There's nothing like visiting the reception desk at your event to discover there's no volunteer there after all. It's the stuff event planning nightmares are made of, and most of the time, it's an event planning reality, too.
Considering the number of people you might be working with, every event is l
ikely to have no-show volunteers. Unfortunately, it's a big burden on event managers and supervisors who have to come up with a solution, and fast. Having a solid no-show volunteer policy in place is a great way to avoid this hiccup. Here are a few things you'll want to communicate to them:
1) BE EMPATHETIC
Don't create a culture of fear about not showing up; instead, express an understanding that life happens to the best of us: car accidents, blocked roads, alarm clocks don't go off, the dog throws up on the carpet just as you were getting ready to leave the house. We've all dealt with these inconveniences, so we know they can happen even when you're supposed to be volunteering.
When you're empathetic, instead of demanding, volunteers will be more motivated to give you notice if they can't be there.
2) EXPLAIN WHY IT'S IMPORTANT
Most volunteers are enthusiastic and committed to the project; others think it sounds like a good idea at the time, then they wake up the morning of the event and decide to roll over. When people sign up, explain (empathetically!) how important it is for them to be there: the success of the event depends on them!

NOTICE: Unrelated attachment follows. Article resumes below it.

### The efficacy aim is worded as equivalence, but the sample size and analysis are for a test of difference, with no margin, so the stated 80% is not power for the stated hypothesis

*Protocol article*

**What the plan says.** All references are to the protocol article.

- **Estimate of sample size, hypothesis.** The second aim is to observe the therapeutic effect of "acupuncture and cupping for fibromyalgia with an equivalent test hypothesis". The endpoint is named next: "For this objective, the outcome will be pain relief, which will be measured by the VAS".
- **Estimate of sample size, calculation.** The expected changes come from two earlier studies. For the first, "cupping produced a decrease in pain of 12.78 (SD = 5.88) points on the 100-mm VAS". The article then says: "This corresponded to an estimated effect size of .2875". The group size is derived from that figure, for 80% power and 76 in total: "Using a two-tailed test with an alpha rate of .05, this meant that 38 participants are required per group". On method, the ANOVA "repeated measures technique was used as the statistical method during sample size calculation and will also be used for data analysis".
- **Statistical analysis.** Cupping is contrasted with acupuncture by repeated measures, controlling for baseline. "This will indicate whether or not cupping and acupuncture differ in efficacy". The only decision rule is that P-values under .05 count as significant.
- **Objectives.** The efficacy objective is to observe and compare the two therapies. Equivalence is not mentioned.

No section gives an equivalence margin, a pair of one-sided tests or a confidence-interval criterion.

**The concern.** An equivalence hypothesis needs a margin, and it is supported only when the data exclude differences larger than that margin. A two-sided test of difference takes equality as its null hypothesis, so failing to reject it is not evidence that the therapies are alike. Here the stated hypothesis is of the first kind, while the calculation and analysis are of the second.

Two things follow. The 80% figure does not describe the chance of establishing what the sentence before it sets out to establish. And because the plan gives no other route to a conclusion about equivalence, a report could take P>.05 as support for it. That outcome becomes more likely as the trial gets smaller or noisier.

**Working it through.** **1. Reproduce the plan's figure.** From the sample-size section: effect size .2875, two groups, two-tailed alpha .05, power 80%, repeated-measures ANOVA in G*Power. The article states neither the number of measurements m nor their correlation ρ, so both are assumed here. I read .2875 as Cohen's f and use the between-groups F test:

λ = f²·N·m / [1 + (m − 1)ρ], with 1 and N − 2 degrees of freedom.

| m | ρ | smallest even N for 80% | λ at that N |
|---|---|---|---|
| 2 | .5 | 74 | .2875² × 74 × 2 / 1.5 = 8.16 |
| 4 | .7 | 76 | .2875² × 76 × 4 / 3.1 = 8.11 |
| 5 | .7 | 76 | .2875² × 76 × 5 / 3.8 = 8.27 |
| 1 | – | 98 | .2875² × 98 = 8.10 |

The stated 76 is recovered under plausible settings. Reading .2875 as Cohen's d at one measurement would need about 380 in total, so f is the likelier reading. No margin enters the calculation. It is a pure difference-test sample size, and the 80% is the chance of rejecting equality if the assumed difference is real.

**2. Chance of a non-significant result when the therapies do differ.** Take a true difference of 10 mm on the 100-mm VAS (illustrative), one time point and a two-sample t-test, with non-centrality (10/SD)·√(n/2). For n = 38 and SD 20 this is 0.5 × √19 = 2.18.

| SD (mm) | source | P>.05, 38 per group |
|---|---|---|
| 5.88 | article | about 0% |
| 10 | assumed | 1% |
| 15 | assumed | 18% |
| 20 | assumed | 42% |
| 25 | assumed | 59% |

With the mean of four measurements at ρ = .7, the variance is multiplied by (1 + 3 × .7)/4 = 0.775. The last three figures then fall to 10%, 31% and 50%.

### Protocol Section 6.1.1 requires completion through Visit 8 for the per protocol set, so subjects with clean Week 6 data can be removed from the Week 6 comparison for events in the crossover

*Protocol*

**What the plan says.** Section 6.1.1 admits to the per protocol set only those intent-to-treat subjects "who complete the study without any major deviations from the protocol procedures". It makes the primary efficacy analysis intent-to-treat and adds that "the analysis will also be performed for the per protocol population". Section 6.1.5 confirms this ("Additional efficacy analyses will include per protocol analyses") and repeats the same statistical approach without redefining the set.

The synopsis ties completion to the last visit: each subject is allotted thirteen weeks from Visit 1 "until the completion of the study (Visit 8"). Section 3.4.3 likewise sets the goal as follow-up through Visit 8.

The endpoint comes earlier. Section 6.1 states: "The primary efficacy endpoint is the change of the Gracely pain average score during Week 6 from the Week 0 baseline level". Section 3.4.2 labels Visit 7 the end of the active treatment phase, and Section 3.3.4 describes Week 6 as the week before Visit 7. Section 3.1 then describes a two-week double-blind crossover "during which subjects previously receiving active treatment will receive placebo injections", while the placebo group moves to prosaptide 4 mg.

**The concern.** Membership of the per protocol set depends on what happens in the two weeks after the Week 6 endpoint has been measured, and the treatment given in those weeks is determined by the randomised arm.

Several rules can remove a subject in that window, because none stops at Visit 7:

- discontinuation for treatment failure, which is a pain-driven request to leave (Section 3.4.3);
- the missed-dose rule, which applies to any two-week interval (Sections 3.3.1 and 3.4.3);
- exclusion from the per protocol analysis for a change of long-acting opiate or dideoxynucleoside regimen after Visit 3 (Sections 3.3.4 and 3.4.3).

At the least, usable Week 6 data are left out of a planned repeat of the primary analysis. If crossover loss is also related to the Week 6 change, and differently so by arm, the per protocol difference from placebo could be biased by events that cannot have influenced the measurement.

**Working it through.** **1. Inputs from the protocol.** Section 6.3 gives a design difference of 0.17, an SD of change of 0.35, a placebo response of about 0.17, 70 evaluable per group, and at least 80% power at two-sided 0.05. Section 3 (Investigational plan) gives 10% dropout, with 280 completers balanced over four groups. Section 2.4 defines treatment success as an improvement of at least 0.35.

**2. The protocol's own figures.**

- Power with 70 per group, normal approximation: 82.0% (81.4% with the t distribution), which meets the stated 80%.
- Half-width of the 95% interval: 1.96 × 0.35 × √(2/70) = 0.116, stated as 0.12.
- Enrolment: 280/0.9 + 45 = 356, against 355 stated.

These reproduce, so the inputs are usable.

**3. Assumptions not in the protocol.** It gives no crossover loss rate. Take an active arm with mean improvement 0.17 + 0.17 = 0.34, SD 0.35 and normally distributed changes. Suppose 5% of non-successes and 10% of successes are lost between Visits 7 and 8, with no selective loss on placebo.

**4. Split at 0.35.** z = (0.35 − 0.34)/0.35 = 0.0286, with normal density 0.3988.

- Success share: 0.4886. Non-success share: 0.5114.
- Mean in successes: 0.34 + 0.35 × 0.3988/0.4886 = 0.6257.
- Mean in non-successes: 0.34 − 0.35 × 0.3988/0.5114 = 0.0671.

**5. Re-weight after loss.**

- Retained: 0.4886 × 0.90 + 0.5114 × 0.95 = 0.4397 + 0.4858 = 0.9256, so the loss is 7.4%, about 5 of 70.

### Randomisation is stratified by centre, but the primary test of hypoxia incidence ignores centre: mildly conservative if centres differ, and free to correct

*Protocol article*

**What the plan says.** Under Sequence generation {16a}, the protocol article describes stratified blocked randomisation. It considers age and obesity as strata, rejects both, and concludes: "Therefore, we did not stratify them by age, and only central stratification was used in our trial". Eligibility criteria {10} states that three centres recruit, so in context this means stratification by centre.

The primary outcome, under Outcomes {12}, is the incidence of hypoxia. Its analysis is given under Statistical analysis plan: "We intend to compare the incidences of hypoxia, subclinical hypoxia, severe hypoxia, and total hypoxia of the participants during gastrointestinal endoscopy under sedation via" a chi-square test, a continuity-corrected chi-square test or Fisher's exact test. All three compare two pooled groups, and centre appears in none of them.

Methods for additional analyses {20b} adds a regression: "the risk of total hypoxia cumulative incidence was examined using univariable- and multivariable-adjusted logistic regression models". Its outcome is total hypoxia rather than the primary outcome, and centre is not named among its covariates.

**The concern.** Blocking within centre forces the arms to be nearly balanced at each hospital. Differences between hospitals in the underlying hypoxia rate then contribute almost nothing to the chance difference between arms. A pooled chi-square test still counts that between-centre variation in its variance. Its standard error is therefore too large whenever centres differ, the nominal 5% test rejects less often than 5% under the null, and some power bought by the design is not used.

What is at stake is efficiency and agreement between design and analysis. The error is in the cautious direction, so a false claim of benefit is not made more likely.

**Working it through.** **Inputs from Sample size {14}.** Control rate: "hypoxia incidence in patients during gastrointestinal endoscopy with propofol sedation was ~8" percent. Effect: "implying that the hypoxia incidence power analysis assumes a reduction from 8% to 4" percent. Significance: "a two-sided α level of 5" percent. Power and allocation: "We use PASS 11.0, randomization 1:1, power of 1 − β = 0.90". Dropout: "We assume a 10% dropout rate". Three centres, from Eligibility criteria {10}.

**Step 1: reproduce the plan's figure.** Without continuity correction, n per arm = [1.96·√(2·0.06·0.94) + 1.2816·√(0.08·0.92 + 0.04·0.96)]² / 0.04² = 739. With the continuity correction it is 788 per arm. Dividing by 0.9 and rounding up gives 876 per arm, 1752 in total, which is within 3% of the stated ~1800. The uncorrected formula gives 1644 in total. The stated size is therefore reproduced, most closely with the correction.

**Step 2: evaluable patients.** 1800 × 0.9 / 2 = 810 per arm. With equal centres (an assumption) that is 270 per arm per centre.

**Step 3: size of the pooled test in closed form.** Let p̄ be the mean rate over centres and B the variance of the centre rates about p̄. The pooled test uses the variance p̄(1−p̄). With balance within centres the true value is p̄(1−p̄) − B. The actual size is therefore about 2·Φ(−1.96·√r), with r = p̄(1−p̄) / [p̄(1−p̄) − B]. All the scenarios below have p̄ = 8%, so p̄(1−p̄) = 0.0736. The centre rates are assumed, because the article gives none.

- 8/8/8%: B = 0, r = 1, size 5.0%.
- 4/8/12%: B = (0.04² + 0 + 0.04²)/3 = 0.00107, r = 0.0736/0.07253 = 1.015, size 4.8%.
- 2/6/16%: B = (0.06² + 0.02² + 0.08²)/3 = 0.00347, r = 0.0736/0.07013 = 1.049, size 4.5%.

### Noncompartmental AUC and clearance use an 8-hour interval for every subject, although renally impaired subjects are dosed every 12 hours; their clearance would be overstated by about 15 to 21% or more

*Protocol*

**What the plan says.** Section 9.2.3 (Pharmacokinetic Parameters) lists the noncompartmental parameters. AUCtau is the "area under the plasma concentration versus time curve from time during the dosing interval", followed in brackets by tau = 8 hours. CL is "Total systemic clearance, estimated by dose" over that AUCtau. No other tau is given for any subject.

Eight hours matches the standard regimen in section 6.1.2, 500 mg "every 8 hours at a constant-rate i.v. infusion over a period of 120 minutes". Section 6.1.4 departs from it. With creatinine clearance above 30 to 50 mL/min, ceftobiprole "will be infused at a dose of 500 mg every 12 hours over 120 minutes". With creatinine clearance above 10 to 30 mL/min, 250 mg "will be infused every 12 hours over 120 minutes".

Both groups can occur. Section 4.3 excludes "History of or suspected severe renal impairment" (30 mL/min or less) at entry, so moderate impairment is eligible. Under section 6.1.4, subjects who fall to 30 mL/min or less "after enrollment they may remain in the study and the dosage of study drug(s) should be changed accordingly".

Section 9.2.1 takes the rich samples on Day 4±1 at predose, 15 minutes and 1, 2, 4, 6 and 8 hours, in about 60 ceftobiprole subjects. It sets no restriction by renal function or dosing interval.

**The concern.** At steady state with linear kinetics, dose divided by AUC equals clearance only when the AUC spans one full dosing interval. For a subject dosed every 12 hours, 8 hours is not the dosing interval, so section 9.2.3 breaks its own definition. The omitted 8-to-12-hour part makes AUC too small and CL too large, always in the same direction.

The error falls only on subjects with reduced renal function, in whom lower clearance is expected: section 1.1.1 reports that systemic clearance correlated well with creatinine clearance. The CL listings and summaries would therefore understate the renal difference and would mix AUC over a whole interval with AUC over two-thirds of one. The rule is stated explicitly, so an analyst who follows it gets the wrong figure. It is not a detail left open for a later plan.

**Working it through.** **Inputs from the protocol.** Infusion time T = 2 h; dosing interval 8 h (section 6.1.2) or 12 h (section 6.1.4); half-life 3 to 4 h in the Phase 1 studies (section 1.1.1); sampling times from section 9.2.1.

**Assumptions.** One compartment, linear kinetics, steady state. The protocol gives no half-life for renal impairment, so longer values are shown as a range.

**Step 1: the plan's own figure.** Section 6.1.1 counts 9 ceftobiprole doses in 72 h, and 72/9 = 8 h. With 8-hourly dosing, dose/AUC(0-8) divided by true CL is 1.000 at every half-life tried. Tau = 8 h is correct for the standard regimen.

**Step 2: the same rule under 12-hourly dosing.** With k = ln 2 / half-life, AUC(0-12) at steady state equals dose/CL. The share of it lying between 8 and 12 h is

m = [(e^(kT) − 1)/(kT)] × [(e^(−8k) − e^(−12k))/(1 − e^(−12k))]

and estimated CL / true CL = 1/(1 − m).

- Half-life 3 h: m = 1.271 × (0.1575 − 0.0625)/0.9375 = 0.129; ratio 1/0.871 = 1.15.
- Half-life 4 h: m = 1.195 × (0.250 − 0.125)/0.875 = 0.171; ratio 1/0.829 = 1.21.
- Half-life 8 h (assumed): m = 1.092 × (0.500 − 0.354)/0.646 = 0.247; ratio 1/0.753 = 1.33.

3) CLEARLY OUTLINE THE NEGATIVE CONSEQUENCES
- There's a great deal of stress and inconvenience for managers and volunteers when a position is suddenly left open.
- The no-show volunteer loses his admission to the event.
- The no-show volunteer is no longer eligible to volunteer with you.
4) TELL THEM WHO TO CONTACT
Having your volunteers set up with an emergency point of contact is crucial. Even if it's five minutes before go time, and they realize "shoot I'm not going to make it" they will know who to inform. This is where a mobile volunteer management tool like InitLive comes in especially handy. Once the supervisor has been informed on where he falls short, he can then reassign volunteers, and communicate to the affected staff immediately.
5) FOR YOURSELF: KEEP AN ON-CALL LIST
When assigning volunteers, experiment with scheduling three in a station that really only needs two, does too many volunteers even exist?! That way, if another station faces a no-show, you can move the extra volunteer into place to save the day. Another option is to have on-call list prepared in case you need to have someone come in at the last minute.
No-shows are unfortunately a piece of the event planning puzzle, but by addressing it and preparing for it, you're making last minute panics much less frequent!
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